I got to know Richard Reens before meeting Richard Reens.
The year is 1996 — just a few short and utterly chaotic years after a violent Revolution and the fall of communism — I’m a wide-eyed advertising greenhorn, learning the tricks of the trade mostly from specialized magazines publishing the best work from around the planet.
Meanwhile Bill Clinton’s Americana pride dialed up to 11 ejects hot lava of Gulf War esthetics straight into pop culture, where it gets in contact with residual traces of Seattle grunge. A highly inflammable mix ensues that — ka-boom! — gives birth to the lovechild of war and luxury: the Hummer!
We stare stupefied, with exophthalmic eyes, at the monster’s launch campaign published in the already worn out issue of Lürzer’s Archive we’re holding with trembling hands: both the print ads’ photography and the TVCs’ direction are signed by this guy Richard Reens. Photographer, director and DOP — for an epic ad campaign and a true sign of the times — all over the planet jaws dropped.
Who is this guy?!?
Cut to the new millennium — the year is 2001.
Romania is seeing the first glimpses of capitalism. Investments are massive and coming from all directions. Every shade of impossible suddenly becomes possible when Aneta hires Richard Reens — yes, the Hummer guy — to direct and shoot the blockbuster Connex brand image campaigns.
Back in the country after my first Singapore fling, I’m late to the game. But I get in the game nevertheless — D’Arcy DMB&B hires me — and suddenly I’m working with Richard. That Richard!
And he is… more. More professional than anyone I’ve seen directing: everything on the set moves like choreographed and there are no delays. More fun than anyone I’ve met: when not working we laugh until it hurts — his pranks are famous and in a league of their own. More sensitive to emotions than I could’ve imagine: at the Arri facilities in Munich his cut of Dare gets me at “like Peter Pan” and almost makes me cry.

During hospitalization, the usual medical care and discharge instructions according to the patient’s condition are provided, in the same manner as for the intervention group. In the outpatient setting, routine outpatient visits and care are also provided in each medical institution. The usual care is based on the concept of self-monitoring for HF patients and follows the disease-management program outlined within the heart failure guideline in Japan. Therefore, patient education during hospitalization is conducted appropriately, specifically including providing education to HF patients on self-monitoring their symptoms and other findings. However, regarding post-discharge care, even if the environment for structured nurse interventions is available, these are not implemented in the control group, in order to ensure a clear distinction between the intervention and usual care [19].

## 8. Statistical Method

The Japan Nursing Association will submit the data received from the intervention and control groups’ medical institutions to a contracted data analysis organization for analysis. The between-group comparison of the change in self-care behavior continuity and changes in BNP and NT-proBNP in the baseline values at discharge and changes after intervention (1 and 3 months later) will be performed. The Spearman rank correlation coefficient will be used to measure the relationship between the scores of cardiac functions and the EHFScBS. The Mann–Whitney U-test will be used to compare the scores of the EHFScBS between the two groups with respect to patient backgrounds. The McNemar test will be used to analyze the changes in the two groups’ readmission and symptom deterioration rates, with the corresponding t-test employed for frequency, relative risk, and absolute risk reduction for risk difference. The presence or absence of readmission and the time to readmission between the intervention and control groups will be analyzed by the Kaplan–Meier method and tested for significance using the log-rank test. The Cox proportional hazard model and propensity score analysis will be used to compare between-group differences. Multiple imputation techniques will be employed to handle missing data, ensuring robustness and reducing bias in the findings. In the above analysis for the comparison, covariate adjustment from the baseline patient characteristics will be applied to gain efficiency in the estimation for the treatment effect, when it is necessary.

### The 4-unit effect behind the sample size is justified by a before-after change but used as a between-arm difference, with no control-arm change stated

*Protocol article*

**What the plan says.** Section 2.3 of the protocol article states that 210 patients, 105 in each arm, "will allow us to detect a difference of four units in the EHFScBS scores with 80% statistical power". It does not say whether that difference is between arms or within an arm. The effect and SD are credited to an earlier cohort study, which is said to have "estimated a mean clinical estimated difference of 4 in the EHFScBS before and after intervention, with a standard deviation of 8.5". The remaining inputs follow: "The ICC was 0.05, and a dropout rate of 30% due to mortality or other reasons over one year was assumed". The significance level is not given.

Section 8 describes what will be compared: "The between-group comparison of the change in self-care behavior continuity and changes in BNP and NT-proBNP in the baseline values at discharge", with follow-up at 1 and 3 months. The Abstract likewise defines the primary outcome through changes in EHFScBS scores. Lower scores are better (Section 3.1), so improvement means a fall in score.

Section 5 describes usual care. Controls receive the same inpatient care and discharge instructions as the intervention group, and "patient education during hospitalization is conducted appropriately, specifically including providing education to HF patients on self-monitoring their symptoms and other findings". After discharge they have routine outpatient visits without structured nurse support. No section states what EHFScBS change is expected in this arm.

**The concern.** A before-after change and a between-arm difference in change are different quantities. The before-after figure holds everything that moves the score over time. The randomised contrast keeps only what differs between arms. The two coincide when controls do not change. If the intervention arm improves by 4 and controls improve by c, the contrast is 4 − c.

I know it’s only rock and roll, but I like it.
Cut to 2002 — things are happening fast. Aneta and I (under Mihai’s adult supervision) are starting Brandient, a consultancy specialized in strategy and design.
No more TVCs to shoot in this new business though; Richard is a friend now. He takes me to horse riding sessions; we meet in Berlin to watch Obama pitching his presidency and vision to Europe — time flies — Richard shoots Brandient’s heartwarming 15 year anniversary video. We crack jokes weekly over iMessage; he casually introduces me to his friend LP.
He’s a great riding teacher, I’m a lousy student. Richard Reens and Victor Rebengiuc shooting for Transavia. Richard Reens by Cristian Kit Paul, Berlin.
It’s the end of 2019 — Richard is wrapping up the shooting of his Pant Hoot documentary short, a low budget, soul project about Stanley, a genocide survivor who finds that he’s able to actually talk to chimpanzees (Jane Goodall makes an appearance) — and he asks us to help design the movie’s poster and graphics. Inspired, we almost drop everything else and design enough material for a small poster festival. Adrian’s proposal wins the jackpot:
“Designing a poster is an entrancing process of channelling the essence of the characters and story without revealing too much — and distilling it in a 1-frame trailer. The uniqueness of Richard Reens’ Pant Hoot movie pushed us in the direction of understanding and expressing the personal story against a social theme background — in a way able to create curiosity and empathy along the movies’ credo Only if we understand can we care”.
—Adrian Stanculet, Design Director Brandient
We’re not the only ones impressed with Richard’s capability to go out and find a character with a story so unique it seems nearly impossible to exist in real life — and he does — Pant Hoot is very well received and selected by major festivals (51 selections so far), building quite an impressive track record of awards and nomination (18 wins until now), the latest victory being Best Documentary Award won at the reputed Santa Barbara Film Festival.
The poster is not doing so bad itself — it won a valuable Best Poster award at Venice International Film Festival.
Since we’re talking movies, what can I say — Richard, I think this is the middle of a beautiful friendship. What’s your next movie going to be about?